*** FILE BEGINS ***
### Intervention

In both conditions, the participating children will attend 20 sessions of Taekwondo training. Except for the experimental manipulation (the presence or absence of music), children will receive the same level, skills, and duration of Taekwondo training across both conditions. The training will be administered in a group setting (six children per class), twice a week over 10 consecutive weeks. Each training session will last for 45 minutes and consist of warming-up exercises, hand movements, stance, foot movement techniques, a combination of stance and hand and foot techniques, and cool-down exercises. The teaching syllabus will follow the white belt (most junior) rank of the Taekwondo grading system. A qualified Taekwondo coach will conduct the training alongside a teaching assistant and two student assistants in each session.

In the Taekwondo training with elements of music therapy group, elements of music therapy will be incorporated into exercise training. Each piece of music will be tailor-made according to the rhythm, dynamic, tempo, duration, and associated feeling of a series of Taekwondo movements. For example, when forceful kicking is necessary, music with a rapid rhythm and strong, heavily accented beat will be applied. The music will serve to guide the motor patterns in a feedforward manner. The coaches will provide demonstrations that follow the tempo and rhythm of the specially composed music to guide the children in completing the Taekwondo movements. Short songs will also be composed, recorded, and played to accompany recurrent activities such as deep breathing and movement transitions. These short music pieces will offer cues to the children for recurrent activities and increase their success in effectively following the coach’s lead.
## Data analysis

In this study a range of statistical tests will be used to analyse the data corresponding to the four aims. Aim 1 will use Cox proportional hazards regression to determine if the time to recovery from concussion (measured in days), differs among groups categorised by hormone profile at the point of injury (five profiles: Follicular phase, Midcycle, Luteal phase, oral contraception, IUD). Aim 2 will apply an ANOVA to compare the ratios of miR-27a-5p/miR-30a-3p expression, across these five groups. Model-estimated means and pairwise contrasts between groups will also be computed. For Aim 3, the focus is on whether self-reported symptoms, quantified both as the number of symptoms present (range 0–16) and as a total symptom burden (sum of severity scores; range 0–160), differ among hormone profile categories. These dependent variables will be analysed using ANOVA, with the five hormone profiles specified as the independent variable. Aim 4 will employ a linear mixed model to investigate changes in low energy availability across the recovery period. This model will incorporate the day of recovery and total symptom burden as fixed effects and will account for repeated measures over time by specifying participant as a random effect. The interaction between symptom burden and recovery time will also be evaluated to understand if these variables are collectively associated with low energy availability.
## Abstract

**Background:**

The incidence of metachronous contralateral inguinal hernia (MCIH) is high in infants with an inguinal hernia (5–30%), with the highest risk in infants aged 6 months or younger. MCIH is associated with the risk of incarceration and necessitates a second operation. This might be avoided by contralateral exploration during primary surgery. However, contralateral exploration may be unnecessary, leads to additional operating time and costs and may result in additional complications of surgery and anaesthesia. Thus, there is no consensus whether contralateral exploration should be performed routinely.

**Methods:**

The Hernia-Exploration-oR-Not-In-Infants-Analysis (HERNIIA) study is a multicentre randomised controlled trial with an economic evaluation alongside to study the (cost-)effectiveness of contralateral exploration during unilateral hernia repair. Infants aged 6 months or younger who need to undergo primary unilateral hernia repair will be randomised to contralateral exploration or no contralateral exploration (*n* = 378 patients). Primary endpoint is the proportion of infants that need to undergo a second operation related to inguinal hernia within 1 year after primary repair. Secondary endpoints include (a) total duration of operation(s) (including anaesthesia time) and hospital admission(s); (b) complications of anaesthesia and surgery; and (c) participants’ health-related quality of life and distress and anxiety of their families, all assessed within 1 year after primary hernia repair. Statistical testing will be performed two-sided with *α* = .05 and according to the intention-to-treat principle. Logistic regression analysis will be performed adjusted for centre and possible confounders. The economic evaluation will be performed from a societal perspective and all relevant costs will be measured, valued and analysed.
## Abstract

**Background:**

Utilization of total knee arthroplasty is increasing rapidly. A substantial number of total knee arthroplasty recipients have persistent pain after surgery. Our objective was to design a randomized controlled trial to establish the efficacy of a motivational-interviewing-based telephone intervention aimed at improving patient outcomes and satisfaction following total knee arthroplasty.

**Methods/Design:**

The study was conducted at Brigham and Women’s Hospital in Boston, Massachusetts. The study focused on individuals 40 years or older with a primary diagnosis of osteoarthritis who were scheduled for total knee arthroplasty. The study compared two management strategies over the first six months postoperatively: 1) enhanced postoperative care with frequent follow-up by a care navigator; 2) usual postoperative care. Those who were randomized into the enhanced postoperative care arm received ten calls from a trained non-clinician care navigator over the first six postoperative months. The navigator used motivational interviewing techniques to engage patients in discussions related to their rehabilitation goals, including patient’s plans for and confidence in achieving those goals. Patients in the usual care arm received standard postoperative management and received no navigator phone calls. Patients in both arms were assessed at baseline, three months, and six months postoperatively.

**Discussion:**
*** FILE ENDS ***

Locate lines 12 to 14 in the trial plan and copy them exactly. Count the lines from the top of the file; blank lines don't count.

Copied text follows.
**Background:**

Utilization of total knee arthroplasty is increasing rapidly. A substantial number of total knee arthroplasty recipients have persistent pain after surgery. Our objective was to design a randomized controlled trial to establish the efficacy of a motivational-interviewing-based telephone intervention aimed at improving patient outcomes and satisfaction following total knee arthroplasty.

**Methods/Design:**